When you live in isolation, free time is a burden. The leaden, listless seconds press down on your chest.
It’s a rare saturday off so I’m strolling and lolling around. The bland, grey skies merge with my mood. The weather is humid, brothy. People are out because it’s the first warm weekend of spring. And by people I mean loud blacks and prostitutes.
Out of habit I say it’s my neighborhood but it’s not really my neighborhood at all. I sleep on an ikea couch and store some stuff in a closet. No one I know lives here and I’ll be leaving in a few months.
Many of the other people that live here will also leave soon. The development tornado is sweeping through the area and in another five years the remaining poor blacks will be blown out of their shanties.
This neighborhood is a recovering hellhole. Only a few years ago it was a sweltering cesspit of dysfunction and crime. Wealthier whites didn’t live here or have any reason to visit; there were no whole foods or yoga studios. No fast casual healthful restaurants or specialty coffee shops.
But the planners, bankers and investors couldn’t stop dreaming of shekels and rubbing their hands together in backrooms. So they started building luxury condos, which brought the organic grocery stores with the yoga studios following behind like wagging dog tails. The higher class whites, jews, and asians are now settling in and rents are rising.
And in the middle of this process, individuals with wildly different group backgrounds and histories are thrown together.
Living among people that don’t look or sound like you is depressing, even if you have genuine empathy for their problems or appreciation for their differences. Maybe some people draw strength and creativity from transplanted alienation, but I’m wearing down.
Diversity is draining me because I’m a bigot. A more open minded person hums with delight while walking past tranced out trannies. True citizens of the world feel right at home on the streets where deranged hobos scream obscenities at no one.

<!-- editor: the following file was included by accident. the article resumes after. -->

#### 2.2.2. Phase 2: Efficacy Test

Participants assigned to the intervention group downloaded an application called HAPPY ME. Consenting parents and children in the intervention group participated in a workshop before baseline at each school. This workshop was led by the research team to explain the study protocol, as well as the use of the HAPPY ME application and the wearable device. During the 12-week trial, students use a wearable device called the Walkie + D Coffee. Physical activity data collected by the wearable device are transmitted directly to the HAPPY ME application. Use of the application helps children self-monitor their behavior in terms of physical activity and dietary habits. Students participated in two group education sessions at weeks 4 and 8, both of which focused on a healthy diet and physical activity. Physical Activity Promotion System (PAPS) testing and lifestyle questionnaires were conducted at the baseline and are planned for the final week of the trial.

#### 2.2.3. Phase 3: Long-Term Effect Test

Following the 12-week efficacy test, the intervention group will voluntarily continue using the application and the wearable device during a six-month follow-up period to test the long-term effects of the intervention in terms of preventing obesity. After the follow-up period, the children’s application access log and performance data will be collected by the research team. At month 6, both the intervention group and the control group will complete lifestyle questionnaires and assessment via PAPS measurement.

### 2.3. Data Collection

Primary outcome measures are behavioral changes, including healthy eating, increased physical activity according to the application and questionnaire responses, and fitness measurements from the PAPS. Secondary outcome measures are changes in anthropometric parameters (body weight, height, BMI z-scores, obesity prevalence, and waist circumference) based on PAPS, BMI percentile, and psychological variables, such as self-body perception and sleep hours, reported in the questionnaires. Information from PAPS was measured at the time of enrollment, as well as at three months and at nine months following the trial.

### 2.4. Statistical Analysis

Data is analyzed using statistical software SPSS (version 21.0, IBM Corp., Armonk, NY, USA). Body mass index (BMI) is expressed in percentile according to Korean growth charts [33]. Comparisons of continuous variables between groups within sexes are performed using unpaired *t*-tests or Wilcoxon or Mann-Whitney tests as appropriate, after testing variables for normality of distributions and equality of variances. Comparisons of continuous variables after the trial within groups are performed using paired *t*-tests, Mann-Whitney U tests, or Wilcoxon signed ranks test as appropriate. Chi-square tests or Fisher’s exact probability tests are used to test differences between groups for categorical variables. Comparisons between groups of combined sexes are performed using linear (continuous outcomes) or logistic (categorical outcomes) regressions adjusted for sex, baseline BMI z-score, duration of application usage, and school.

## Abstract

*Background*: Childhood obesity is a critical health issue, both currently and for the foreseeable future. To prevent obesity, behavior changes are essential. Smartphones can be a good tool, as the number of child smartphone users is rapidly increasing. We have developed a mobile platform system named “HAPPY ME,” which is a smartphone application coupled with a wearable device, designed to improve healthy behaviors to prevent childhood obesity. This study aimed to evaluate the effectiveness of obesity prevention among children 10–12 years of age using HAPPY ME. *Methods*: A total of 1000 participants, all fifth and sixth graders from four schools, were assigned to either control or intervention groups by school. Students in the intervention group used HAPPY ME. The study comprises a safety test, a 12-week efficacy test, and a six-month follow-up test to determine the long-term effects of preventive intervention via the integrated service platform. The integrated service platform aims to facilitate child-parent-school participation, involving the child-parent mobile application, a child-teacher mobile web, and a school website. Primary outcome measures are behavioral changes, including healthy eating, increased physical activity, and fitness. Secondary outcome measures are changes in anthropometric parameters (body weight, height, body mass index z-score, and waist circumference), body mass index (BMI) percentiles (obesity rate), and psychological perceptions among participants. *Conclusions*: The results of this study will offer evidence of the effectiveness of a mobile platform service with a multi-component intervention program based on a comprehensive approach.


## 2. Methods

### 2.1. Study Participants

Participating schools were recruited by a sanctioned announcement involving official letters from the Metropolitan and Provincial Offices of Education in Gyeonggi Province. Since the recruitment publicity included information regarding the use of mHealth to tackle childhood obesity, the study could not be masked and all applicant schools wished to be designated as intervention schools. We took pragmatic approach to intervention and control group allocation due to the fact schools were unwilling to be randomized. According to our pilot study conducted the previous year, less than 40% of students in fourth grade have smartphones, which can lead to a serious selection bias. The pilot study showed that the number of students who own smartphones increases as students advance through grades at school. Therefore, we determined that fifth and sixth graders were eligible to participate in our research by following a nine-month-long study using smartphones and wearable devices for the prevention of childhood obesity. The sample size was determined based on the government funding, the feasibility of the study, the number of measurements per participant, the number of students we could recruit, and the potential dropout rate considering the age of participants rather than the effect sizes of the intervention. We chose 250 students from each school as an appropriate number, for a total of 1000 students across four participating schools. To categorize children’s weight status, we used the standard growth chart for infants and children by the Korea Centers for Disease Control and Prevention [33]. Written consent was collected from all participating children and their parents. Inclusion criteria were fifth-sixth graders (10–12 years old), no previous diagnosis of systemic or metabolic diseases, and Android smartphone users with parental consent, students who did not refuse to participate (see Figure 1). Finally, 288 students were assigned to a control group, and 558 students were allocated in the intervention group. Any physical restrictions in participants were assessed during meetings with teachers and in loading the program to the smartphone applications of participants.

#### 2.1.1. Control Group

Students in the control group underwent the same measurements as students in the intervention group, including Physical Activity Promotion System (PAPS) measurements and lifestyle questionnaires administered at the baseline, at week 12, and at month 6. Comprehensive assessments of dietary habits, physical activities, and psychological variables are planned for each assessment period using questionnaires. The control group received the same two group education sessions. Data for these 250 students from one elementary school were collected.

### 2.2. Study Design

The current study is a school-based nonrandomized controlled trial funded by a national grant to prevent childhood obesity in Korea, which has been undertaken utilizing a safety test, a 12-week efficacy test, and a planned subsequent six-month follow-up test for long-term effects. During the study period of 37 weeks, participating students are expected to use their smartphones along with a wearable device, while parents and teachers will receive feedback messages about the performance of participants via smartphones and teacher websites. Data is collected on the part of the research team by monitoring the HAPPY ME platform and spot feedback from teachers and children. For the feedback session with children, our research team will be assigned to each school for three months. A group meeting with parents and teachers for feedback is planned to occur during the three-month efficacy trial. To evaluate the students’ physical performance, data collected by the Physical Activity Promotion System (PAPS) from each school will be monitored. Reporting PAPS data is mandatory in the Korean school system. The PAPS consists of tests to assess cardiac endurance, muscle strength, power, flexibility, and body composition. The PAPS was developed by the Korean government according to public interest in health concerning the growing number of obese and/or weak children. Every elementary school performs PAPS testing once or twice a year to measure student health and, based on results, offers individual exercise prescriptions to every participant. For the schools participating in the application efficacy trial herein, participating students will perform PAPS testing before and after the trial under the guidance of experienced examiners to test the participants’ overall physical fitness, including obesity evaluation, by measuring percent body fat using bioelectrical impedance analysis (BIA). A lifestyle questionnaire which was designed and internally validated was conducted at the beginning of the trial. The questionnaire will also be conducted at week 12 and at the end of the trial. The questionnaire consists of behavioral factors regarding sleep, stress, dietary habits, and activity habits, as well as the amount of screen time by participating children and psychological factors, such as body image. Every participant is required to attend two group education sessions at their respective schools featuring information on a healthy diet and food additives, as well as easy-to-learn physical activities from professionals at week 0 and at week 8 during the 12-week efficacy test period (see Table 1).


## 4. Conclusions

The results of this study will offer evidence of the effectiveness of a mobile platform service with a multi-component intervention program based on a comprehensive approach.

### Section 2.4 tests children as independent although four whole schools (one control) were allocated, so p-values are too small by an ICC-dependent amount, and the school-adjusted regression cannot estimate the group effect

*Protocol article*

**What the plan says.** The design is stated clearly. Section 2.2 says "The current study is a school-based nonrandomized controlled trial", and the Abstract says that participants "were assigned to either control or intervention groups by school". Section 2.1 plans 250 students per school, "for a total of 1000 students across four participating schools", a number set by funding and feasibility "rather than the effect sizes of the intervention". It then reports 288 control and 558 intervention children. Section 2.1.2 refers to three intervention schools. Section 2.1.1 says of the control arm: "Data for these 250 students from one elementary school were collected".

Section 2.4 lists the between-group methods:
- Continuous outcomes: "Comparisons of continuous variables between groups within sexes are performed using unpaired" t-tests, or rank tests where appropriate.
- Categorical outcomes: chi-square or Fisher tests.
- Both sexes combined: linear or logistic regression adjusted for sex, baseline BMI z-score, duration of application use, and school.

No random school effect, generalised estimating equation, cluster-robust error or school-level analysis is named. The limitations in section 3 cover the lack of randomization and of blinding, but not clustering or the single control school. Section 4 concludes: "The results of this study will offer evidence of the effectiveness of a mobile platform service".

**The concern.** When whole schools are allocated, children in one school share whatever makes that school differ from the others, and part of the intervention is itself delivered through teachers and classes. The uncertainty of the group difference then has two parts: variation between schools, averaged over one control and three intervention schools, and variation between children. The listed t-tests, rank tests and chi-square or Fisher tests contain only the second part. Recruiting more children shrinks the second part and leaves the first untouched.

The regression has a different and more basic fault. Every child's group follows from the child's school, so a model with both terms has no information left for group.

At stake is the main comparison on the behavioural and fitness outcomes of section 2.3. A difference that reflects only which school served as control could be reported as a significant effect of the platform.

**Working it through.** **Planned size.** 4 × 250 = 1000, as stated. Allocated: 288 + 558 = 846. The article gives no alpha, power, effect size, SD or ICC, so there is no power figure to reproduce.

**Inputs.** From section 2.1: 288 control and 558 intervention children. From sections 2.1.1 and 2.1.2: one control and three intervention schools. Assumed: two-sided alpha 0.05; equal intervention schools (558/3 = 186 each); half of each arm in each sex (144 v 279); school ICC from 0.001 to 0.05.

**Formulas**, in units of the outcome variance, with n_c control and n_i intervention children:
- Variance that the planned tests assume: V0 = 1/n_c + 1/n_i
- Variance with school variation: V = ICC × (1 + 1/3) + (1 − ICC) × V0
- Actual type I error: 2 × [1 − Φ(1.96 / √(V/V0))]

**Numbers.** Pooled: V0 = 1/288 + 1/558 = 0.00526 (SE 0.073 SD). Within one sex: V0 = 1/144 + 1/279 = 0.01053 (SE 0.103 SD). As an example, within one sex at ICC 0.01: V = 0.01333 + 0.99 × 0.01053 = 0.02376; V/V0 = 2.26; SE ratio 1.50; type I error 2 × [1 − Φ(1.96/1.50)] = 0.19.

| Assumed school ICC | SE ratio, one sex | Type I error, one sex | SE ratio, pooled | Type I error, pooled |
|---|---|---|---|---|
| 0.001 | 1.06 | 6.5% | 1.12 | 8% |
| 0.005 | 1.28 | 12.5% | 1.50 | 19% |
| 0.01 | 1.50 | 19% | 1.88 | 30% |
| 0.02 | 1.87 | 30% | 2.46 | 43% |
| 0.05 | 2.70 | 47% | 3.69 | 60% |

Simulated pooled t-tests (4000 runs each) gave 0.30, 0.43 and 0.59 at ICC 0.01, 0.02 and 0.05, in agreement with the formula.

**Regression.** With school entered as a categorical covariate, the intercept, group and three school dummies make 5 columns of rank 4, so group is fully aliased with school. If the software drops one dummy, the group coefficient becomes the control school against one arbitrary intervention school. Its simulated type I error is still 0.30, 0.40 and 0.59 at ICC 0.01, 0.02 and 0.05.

The educated humanoid of today celebrates cultural differences, such as packs of able bodied black men hooting and hollering at each other and idling in the streets all day without ever working.
I think black people are loud and lazy because I’m a racist. So not only do I walk down the street and feel irritated by the loud lazy blacks, I also feel bad for being a racist, because even racists get tired of having their racist sensibilities rankled day after day.
Nothing in my past life conditioned me for the stresses of my current environment. The traffic, the noise, the population and pace of life here are intensely different and disorienting. I never lived among large numbers of blacks or saw the kind of grit and poverty I see everyday now.
And rural or small town poverty isn’t city poverty. I knew poor people back home; I grew up with them. They’re still closer to me than the poor people around me now. Impressions dull as we age, and I’ve already lived long enough to feel less love for the new.
Early experiences lay the foundation of the familiar.
You can’t make up for formative, shared years. You can’t throw a heap of severed limbs together and call it a body.
Generations of related people with a common past build communities, not faggot urban planners. Not deregulated flows of capitol and foreign investments. Money and schemes don’t make up for blood and soil. The infrastructure can be remade but the lives can’t be relived. If we haven’t shared time then it will be impossible to stay connected.
I’m going to get some korean tacos. One of the perks of alien invasion and globo anarcho tyranny is the exotic and spicy food.